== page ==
Paul's Case: A Study in Temperament
Paul's Case: A Study in Temperament Art and Culture Quotes
How we cite our quotes: (Part.Paragraph)
After a while he sat down before a blue Rico and lost himself. (1.11)
The "blue Rico" is probably a painting by Martin Rico y Ortega (1833-1908), a Spanish painter most famous for his paintings of Venice, Italy. This is a two-for-one: beautiful art and pictures of a great vacation spot.
He was always considerably excited while he dressed, twanging all over to the tuning of the strings and the preliminary flourishes of the horns in the music-room; but to-night he seemed quite beside himself, and he teased and plagued the boys until, telling him that he was crazy, they put him down on the floor and sat on him. (1.12)
This is…an oddly sexual response to music, particularly given that it ends with a bunch of boys actually sitting on him.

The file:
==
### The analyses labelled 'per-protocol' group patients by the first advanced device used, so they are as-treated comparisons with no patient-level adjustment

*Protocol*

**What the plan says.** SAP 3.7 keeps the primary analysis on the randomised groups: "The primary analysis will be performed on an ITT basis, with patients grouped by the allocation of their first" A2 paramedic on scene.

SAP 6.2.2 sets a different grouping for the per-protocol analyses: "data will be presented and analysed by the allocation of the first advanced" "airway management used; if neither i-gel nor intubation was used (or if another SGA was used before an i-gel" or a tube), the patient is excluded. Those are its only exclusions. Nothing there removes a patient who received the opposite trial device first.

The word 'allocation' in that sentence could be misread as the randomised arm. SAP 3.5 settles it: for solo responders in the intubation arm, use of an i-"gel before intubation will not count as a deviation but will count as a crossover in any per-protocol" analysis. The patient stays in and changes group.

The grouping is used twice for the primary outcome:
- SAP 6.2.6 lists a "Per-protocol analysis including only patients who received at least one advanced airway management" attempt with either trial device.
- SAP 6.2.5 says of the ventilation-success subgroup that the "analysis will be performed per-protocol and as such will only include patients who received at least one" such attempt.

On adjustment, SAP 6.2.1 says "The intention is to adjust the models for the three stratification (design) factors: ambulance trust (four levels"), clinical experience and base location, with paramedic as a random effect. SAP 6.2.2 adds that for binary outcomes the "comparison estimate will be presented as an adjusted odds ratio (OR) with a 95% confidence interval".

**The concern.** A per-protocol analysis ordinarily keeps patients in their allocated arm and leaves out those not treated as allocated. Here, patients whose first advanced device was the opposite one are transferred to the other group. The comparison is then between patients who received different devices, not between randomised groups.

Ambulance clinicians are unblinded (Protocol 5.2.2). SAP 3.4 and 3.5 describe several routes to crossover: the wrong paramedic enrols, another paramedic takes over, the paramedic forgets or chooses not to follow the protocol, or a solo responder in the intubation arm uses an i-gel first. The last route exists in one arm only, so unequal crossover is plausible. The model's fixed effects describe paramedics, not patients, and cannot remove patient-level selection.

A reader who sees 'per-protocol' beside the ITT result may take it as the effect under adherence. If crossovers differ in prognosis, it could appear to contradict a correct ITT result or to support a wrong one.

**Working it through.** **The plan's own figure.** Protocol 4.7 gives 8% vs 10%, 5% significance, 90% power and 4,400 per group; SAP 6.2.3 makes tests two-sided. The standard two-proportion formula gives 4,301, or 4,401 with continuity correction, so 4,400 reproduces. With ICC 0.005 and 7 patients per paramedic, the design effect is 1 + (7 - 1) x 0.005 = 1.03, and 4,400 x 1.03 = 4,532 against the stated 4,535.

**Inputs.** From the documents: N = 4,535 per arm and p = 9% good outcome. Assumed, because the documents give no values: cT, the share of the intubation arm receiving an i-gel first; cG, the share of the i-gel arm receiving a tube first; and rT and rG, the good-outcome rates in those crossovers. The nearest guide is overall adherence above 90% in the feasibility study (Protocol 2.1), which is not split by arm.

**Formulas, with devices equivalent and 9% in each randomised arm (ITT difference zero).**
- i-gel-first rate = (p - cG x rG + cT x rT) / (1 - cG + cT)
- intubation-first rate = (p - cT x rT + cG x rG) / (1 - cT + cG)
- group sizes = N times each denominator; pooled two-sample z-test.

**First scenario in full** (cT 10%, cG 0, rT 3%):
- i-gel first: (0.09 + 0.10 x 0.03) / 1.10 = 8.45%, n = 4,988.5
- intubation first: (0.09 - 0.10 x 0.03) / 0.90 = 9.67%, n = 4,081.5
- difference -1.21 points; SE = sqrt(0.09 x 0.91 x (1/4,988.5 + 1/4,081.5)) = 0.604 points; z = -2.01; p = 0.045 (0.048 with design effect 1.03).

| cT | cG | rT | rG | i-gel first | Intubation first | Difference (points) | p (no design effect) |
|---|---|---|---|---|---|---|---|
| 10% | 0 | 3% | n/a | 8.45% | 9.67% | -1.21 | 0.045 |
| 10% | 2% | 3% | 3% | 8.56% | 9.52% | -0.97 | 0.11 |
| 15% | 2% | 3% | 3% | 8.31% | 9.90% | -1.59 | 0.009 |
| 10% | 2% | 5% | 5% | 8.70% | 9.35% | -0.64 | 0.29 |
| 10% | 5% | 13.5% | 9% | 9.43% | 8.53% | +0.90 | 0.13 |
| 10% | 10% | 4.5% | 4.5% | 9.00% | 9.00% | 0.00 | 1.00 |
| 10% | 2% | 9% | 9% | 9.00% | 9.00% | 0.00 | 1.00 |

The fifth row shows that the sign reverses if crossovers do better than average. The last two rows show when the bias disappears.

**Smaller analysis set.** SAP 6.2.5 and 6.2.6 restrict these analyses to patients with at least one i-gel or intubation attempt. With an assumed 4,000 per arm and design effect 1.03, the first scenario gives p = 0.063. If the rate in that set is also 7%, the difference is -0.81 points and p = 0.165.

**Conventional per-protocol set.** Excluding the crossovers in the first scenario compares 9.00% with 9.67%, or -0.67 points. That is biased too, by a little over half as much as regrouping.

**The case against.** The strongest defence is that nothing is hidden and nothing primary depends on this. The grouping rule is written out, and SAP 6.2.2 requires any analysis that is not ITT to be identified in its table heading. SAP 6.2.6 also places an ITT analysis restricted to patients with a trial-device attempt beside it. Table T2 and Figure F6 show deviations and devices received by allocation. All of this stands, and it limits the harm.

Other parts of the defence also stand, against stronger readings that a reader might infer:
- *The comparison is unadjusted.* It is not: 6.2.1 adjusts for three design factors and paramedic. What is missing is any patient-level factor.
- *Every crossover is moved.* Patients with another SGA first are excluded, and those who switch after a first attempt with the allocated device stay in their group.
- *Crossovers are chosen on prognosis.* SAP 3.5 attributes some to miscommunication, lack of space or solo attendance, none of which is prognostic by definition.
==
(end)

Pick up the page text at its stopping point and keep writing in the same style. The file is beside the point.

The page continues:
When the symphony began Paul sank into one of the rear seats with a long sigh of relief, and lost himself as he had done before the Rico. It was not that symphonies, as such, meant anything in particular to Paul, but the first sigh of the instruments seemed to free some hilarious and potent spirit within him (1.14)
So, today Paul could just sit in his room and crank up the iPhone. In 1905, though, hearing music live was pretty much your only option. There was some primitive recording technology, but it hardly fit in a cabinet, much less your pocket.